Sheryl Sandberg’s recently published book Lean In has been described as the modern manifesto for women in the workplace.
I can also attest that it offers just as much value for men. Despite having worked both with and for women for decades, the book gave me a clearer perspective on the unique challenges and difficult decisions women face while managing their careers.
Lean In also highlights a significant issue faced by employers when it comes to how to retain female employees who decide to start a family, be it in the near or distant future. The problem arises from whether or not employers should be discussing it first.
Australia’s employment and discrimination laws prohibit treating women differently (that is, unfairly) on the basis of pregnancy, breastfeeding and family responsibilities. This is known as ‘adverse action’. Therefore, simply asking employees about their family plans may expose employers to claims of adverse action which are expensive and difficult to defend. Employment lawyers typically advise against asking questions like this during interviews and reviews.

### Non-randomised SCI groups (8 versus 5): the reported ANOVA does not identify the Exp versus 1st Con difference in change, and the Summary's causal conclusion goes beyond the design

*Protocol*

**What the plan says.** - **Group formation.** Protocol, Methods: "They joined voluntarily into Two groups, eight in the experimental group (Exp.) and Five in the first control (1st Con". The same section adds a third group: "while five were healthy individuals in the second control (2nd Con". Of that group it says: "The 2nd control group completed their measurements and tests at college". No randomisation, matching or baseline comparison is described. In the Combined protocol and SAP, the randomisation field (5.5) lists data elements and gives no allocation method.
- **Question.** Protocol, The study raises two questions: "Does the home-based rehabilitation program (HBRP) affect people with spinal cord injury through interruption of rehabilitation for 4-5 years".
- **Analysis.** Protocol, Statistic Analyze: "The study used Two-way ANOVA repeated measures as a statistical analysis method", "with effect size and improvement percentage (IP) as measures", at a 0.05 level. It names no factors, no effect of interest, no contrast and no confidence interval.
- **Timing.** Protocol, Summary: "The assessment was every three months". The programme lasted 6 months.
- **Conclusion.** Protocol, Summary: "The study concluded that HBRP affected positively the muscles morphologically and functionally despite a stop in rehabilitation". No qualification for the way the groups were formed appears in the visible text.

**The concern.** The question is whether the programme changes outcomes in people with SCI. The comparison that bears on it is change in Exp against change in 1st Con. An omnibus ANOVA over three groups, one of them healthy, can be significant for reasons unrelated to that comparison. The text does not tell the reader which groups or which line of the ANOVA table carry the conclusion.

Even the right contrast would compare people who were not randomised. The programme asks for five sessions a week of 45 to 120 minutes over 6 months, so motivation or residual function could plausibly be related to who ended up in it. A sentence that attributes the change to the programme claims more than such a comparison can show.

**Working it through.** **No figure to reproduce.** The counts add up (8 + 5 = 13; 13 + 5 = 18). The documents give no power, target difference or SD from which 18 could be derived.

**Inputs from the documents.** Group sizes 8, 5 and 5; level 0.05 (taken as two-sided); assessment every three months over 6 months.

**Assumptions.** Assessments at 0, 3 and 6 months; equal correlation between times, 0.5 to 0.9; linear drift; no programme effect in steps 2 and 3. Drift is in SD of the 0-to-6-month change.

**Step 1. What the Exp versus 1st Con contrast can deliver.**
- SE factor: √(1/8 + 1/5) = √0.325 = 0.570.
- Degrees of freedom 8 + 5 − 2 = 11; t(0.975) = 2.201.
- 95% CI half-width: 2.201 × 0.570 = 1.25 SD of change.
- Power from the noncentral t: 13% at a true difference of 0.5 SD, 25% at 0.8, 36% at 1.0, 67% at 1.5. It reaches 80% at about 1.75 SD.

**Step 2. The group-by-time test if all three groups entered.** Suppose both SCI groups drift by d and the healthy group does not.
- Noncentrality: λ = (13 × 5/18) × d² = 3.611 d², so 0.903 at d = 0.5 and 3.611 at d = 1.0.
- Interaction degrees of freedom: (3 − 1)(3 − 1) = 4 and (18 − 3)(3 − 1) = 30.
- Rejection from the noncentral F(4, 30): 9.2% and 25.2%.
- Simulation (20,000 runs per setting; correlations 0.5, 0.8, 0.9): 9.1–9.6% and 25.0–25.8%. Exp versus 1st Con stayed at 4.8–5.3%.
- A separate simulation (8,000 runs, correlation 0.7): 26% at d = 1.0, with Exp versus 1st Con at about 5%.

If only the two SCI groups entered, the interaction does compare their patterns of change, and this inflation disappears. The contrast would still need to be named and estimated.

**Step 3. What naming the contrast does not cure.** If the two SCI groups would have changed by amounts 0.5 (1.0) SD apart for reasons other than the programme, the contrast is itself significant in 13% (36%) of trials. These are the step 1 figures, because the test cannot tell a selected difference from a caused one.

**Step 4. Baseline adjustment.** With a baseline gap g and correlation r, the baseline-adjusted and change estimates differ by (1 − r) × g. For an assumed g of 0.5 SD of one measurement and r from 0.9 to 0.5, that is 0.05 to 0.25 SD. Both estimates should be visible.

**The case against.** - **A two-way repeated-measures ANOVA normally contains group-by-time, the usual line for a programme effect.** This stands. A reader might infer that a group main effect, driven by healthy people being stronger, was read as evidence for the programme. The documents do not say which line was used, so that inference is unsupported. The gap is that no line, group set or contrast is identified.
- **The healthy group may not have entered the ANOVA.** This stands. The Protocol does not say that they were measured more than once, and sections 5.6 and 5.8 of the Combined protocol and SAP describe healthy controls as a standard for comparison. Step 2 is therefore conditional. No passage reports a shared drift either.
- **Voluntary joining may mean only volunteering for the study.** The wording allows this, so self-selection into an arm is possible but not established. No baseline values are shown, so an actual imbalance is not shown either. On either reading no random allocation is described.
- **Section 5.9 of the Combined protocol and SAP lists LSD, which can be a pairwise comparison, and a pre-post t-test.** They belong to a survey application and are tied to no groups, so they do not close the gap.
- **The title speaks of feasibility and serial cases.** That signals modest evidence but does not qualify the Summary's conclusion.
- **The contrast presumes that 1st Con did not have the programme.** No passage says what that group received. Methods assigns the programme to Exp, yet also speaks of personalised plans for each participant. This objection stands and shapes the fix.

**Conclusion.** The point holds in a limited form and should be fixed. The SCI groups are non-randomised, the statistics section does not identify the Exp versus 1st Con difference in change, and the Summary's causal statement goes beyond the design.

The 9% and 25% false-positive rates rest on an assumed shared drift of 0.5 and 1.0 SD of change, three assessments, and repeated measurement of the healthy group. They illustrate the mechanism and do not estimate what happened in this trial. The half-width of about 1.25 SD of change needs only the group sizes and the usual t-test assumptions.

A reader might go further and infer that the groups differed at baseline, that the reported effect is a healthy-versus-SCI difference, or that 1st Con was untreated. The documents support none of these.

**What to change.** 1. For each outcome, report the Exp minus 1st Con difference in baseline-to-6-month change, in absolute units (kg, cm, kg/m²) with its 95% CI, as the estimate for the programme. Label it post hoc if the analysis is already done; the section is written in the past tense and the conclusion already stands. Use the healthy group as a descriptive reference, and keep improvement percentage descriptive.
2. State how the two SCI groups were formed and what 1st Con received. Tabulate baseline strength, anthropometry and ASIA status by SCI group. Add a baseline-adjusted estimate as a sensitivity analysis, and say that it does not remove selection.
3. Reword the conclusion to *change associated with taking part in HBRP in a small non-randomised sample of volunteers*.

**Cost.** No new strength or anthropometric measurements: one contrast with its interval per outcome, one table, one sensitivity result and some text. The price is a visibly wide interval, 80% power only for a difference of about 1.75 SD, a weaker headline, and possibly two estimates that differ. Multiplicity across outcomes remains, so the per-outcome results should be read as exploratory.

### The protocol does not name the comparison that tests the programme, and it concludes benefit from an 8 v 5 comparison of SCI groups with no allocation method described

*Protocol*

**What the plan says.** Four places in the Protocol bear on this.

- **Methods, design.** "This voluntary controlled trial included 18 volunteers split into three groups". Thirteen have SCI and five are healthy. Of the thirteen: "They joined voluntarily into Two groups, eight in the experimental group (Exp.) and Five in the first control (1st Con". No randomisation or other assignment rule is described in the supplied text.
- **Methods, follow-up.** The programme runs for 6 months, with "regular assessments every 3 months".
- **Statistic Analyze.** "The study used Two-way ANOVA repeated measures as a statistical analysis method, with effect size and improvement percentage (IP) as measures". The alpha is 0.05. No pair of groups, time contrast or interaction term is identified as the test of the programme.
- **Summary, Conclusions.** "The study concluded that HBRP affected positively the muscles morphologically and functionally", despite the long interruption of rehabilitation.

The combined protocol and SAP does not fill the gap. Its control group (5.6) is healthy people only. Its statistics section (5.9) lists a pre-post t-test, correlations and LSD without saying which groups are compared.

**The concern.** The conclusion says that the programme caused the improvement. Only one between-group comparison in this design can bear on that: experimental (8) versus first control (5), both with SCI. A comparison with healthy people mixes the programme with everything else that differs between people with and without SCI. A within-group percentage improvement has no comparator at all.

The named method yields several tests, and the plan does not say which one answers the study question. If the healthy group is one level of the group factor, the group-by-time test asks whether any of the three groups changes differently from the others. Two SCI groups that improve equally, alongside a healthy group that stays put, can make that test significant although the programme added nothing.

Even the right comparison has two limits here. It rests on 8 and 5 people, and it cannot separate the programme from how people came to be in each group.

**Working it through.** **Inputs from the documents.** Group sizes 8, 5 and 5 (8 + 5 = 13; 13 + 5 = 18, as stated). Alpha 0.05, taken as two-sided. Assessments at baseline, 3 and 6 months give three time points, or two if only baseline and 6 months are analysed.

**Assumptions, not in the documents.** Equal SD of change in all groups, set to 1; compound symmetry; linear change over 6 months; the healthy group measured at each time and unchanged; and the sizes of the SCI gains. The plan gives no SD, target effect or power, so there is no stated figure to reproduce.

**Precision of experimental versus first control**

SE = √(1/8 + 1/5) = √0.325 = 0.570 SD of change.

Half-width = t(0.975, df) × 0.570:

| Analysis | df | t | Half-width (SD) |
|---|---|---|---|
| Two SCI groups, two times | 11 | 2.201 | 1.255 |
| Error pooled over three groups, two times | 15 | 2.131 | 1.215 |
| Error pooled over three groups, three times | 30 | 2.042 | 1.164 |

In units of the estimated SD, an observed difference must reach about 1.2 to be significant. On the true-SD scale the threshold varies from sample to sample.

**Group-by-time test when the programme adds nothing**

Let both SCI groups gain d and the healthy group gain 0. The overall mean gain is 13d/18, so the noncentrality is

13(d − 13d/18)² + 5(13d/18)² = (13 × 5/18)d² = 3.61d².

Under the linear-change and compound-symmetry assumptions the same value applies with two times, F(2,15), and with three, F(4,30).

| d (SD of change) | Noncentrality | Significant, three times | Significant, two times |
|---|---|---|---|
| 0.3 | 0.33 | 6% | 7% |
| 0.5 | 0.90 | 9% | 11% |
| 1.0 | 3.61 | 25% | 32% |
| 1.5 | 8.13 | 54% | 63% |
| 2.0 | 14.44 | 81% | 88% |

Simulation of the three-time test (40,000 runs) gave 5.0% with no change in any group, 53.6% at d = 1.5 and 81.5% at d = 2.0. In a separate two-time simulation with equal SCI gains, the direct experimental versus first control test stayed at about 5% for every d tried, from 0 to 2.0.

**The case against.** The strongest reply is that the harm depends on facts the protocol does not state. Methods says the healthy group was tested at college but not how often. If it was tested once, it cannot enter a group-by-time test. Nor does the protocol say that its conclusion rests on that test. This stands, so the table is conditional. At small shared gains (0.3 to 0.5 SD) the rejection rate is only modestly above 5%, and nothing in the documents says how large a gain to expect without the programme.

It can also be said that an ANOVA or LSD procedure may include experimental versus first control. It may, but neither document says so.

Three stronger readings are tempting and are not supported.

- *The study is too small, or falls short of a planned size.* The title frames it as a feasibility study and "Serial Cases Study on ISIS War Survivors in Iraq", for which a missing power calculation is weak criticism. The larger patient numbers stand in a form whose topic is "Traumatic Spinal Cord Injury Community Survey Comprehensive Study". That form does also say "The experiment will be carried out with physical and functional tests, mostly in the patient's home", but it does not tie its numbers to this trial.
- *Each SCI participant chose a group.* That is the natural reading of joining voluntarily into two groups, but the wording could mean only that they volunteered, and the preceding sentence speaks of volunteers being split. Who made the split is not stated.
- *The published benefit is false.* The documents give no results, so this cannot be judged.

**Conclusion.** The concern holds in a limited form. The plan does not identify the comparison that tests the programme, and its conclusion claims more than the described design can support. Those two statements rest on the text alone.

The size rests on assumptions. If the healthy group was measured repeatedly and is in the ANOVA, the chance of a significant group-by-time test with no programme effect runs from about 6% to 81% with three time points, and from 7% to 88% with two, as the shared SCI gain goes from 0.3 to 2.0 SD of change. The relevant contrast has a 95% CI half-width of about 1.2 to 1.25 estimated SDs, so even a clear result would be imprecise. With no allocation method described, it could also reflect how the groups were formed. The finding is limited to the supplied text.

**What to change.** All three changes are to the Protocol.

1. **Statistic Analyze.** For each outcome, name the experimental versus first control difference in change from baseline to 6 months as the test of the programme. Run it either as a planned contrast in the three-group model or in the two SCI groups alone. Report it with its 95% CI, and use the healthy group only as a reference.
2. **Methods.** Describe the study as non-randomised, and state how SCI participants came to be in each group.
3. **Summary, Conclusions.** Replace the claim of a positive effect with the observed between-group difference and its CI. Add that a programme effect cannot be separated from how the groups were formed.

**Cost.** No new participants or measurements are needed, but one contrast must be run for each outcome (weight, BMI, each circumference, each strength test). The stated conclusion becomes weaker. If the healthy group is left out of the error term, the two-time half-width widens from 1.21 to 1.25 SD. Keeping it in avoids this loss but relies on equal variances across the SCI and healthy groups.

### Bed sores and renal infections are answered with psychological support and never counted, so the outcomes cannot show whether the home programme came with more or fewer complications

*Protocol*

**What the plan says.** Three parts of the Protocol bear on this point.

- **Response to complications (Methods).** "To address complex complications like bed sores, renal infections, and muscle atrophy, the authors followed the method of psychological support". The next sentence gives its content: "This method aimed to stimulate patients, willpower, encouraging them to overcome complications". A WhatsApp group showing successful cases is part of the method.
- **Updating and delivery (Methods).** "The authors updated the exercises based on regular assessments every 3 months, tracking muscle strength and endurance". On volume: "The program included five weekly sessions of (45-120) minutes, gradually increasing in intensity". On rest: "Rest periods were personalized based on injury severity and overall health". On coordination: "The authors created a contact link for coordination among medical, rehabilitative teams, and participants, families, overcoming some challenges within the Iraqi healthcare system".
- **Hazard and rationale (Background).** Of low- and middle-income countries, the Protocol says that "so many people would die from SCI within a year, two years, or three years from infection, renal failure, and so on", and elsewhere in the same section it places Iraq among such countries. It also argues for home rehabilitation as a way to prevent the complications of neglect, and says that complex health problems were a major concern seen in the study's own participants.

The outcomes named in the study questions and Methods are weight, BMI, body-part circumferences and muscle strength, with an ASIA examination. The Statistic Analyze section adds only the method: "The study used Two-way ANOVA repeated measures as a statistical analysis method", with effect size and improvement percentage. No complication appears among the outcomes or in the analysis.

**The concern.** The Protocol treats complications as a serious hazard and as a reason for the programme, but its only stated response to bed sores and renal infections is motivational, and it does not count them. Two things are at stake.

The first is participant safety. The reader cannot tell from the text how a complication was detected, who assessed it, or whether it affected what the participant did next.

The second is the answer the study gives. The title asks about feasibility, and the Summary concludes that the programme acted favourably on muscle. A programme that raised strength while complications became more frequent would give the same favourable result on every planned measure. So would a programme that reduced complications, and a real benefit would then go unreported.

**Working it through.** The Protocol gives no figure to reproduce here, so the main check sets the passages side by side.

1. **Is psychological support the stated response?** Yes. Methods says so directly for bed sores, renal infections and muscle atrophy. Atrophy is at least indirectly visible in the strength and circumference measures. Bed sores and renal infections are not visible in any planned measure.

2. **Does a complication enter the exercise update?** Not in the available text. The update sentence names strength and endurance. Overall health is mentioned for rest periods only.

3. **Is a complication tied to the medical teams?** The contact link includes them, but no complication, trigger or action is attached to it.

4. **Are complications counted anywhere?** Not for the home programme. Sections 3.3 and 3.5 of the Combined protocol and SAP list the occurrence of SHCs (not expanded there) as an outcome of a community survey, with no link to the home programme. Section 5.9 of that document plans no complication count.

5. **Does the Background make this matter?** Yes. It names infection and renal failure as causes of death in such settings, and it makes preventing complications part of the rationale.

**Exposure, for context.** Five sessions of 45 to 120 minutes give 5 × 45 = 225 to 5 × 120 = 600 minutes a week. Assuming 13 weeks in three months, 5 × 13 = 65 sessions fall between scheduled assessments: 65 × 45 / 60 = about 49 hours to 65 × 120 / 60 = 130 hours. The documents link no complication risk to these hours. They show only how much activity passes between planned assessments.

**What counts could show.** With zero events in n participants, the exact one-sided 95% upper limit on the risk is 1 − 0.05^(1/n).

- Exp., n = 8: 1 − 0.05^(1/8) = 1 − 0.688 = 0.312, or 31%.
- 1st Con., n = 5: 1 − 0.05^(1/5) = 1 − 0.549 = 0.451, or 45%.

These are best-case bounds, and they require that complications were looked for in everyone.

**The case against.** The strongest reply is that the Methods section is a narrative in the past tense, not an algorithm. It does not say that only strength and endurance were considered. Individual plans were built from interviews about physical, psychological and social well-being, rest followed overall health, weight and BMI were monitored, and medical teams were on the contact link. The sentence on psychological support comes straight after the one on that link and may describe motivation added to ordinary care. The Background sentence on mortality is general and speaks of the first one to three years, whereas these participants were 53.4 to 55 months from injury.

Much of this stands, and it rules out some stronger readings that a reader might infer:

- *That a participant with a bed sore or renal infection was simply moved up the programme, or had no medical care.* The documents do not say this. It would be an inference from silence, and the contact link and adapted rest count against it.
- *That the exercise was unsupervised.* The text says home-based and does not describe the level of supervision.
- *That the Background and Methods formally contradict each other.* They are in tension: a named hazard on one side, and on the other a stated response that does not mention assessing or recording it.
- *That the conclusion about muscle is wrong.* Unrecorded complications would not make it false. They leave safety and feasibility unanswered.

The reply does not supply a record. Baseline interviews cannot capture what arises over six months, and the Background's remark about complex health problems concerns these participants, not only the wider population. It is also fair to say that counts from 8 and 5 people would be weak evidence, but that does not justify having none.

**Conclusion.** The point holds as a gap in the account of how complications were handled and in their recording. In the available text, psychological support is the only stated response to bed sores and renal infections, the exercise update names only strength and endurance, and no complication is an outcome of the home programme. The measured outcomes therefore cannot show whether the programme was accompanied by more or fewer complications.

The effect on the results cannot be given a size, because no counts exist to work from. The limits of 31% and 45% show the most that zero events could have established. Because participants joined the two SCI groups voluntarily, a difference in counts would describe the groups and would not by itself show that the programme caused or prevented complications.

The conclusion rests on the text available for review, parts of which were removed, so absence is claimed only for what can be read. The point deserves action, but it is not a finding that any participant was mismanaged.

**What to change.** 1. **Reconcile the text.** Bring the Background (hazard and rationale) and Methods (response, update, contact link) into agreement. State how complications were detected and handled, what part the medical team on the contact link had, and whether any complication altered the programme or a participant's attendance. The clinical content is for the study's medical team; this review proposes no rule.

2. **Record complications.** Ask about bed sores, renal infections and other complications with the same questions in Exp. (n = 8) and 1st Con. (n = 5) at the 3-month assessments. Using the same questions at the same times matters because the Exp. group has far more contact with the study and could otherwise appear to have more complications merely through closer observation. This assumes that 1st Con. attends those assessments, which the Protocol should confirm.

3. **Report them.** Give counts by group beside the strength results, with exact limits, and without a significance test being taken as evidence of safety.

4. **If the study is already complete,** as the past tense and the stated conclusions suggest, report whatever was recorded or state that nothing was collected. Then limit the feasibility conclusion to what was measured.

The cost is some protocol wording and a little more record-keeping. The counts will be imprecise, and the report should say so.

However, in Lean In Sandberg suggests that managers should have an open dialogue with staff regarding their parenting decisions and timing. The idea is that this knowledge allows employers to easily provide the support and opportunities that women need to juggle their family and career. She gives some great examples of ways to keep women engaged at work in order to avoid them “leaving before they have left”, admitting that she has openly asked employees about their parenting plans despite the legal risk.
The book suggests many things employers can do to help overcome these challenges such as special parking for pregnant mothers, child care arrangements, flexible work and more opportunities for women to speak up and support each other.
But how is it possible to implement this extra support in the face of the high risk, potentially contentious conversation which ultimately precedes it? The laws that aim to protect against discrimination appear in this way to be perpetuating it, as they can hinder vital communication between employer and employee. This is a troublesome legal conundrum that Australian legislators need to resolve.
Have you ever experienced a situation where you were afraid to ask an employee a question that would otherwise enable you to provide more support and assistance to an employee? How did you deal with this situation?